Great managers tend to empower their employees to be successful through strong coaching. They understand how to manage relationships - this is commonly referred to emotional intelligence. They have to be able to handle both client and staff situations that require them to be calm under pressure to clearly think of solutions to complex problems. Most importantly they must be able to articulate the vision to the team and inspire them to work together to collectively achieve that goal
32. What do you like to do outside of work?
Interviewers ask personal questions in an interview to “see if candidates will fit in with the culture [and] give them the opportunity to open up and display their personality, too,”. In other words, if someone asks about your hobbies outside of work, it's totally OK to open up and share what really makes you tick. (Do keep it semi-professional, though: Saying you like to have a few beers at the local hot spot on Saturday night is fine. Telling them that Monday is usually a rough day for you because you're always hungover is not.)
33. How do you feel about giving back to the community?
Describe your charitable activities to showcase that community work is important to you. If you haven't done one yet, go to www.globalguideline.com - charitable work is a great way to learn about other people and it's an important part of society - GET INVOLVED!
34. Are You a ‘People' Person?
Although it may be phrased a little differently, the gist of this question is clear:
Do you like being around people? If you don't, being a medical assistant isn't a good fit for you. After all, you'll be working directly with patients throughout the day. It helps a lot if you sincerely like interacting with them. While answering this question, make sure to mention that you like helping people too. This will drive home the point that you are a talented medical assistant and would be a valuable part of the team As Telephone Information Clerk.
35. Do you have the ability to articulate a vision and to get others involved to carry it out?
If yes, then share an example of how you've done so at work or college. If not, then discuss how you would do so. Example: "I would first understand the goals of the staff members and then I would align those to the goals of the project / company. Then I would articulate the vision of that alignment and ask them to participate. From there, we would delegate tasks among the team and then follow up on a date and time to ensure follow through on the tasks. Lastly, we would review the results together."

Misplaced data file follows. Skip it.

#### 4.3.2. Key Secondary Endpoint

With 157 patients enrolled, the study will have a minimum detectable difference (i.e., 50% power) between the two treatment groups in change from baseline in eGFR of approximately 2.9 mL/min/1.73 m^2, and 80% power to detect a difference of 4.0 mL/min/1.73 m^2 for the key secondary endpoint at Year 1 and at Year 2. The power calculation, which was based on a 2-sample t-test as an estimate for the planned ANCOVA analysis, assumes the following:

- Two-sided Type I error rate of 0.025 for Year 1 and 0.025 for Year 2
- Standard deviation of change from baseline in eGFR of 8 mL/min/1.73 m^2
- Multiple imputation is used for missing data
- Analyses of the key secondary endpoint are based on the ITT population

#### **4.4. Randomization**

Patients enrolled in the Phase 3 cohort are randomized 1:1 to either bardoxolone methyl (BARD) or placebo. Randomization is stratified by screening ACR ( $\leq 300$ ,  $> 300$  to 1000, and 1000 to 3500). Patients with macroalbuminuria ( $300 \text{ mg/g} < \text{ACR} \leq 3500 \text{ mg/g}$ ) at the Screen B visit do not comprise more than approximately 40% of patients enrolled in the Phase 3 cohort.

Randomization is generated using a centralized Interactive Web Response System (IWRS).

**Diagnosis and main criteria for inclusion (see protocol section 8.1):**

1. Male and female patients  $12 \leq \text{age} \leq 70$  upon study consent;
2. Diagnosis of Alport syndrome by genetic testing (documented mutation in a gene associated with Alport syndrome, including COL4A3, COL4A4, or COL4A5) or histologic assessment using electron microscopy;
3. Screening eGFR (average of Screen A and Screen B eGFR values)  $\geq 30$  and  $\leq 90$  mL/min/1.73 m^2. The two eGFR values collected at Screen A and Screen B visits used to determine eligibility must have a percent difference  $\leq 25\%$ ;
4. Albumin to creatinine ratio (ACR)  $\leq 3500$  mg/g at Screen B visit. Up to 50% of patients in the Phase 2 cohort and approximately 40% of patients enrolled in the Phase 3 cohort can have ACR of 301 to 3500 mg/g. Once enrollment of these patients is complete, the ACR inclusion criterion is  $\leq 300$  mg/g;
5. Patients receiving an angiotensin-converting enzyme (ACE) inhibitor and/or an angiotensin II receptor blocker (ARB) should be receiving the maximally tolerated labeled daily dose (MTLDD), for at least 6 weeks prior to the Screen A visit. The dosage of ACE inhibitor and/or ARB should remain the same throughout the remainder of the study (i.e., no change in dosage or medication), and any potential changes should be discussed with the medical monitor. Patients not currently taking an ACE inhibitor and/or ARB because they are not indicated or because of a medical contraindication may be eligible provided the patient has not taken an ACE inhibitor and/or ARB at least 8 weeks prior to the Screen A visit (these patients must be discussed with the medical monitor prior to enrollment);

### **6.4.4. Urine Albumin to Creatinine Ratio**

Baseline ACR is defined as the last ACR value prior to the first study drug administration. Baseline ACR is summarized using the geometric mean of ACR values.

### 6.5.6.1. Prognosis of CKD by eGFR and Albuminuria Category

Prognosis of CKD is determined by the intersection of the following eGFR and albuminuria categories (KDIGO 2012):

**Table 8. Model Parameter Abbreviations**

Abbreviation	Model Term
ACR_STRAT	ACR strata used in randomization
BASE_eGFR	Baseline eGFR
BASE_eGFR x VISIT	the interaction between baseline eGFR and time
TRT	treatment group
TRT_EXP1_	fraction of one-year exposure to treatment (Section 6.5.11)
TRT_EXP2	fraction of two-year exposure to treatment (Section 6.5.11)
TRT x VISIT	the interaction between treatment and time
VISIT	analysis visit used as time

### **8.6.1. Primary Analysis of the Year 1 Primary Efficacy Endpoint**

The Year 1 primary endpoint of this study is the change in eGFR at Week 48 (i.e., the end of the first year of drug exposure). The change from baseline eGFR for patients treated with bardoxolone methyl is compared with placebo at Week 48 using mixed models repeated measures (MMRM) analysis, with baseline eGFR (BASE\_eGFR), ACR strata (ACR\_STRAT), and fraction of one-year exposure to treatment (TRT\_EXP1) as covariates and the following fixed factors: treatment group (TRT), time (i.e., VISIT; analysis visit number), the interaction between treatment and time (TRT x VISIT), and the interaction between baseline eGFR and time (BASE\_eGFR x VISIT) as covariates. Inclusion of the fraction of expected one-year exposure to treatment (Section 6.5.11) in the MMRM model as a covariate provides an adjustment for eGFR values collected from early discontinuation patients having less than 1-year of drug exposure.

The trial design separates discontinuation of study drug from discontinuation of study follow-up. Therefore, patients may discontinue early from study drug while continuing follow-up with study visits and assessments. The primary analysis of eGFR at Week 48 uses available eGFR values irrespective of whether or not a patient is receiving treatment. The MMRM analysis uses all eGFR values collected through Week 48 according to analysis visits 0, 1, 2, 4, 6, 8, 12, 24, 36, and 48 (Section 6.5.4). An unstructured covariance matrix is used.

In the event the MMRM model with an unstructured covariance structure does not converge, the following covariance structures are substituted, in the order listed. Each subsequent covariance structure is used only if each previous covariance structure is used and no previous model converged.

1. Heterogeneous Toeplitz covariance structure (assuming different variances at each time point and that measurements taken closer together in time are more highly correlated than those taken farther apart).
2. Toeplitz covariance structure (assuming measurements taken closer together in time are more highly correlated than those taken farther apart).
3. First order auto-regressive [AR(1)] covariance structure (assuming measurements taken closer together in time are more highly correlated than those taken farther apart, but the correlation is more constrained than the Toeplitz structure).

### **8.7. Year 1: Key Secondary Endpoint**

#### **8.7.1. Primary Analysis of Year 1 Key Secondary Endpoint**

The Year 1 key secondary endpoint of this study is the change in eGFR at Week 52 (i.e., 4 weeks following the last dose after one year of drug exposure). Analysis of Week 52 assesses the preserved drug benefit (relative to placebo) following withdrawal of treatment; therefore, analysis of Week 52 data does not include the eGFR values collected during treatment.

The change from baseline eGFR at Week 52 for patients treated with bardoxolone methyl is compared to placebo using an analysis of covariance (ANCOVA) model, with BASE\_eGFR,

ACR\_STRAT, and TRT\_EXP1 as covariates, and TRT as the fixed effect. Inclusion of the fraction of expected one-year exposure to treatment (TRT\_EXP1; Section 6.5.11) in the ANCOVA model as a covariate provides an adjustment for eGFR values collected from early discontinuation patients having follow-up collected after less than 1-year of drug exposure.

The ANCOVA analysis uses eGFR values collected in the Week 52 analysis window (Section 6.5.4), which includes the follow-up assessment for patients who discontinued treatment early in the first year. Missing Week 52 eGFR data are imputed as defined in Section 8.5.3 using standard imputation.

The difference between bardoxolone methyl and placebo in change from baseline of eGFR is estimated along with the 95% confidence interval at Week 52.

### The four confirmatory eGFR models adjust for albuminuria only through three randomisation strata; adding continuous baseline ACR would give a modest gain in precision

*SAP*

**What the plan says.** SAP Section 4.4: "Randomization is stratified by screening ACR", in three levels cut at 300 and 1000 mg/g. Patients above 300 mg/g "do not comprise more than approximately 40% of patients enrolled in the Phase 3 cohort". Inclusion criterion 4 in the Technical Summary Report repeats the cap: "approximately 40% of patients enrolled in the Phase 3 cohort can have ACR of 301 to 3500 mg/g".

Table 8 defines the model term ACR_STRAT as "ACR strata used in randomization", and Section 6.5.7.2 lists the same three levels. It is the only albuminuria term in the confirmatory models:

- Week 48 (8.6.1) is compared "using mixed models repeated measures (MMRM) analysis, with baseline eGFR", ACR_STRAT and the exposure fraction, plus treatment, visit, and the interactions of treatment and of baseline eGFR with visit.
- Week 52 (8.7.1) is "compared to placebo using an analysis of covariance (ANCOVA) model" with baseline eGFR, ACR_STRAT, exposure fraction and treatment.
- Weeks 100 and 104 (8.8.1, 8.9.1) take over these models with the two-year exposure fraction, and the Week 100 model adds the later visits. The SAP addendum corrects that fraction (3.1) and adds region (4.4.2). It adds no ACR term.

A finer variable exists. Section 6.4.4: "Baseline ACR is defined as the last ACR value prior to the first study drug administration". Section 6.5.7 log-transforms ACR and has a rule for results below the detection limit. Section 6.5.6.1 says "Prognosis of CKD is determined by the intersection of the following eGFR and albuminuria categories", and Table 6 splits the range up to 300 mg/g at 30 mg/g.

36. How would your former employer describe you?
In all likelihood, the interviewer will actually speak with your former employer so honesty is key. Answer as confidently and positively as possible and list all of the positive things your past employer would recognize about you. Do not make the mistake of simply saying you are responsible, organized, and dependable. Instead, include traits that are directly related to your work as a medical assistant, such as the ability to handle stressful situations and difficult patients, the way you kept meticulous records, and more.
37. Was there a person in your career who really made a difference?
If you can't think of one, you need to get a mentor QUICKLY! Mentors can come in the form of peers, family members, co-workers, management / leaders at a company and so on.
38. Why are you leaving the present company?
According to me we can not grow in the field without taking more responsibilities and risks and also we can't enhance our team leading capabilities, managerial skills without expose to wide range of people.
39. How important is the vision of the company to you?
It should be very important if you want a long standing career. Remember, you're investing your time, energy and earnings potential into a company so you want to make sure it's a sustainably successful company that will grow with you over the long haul.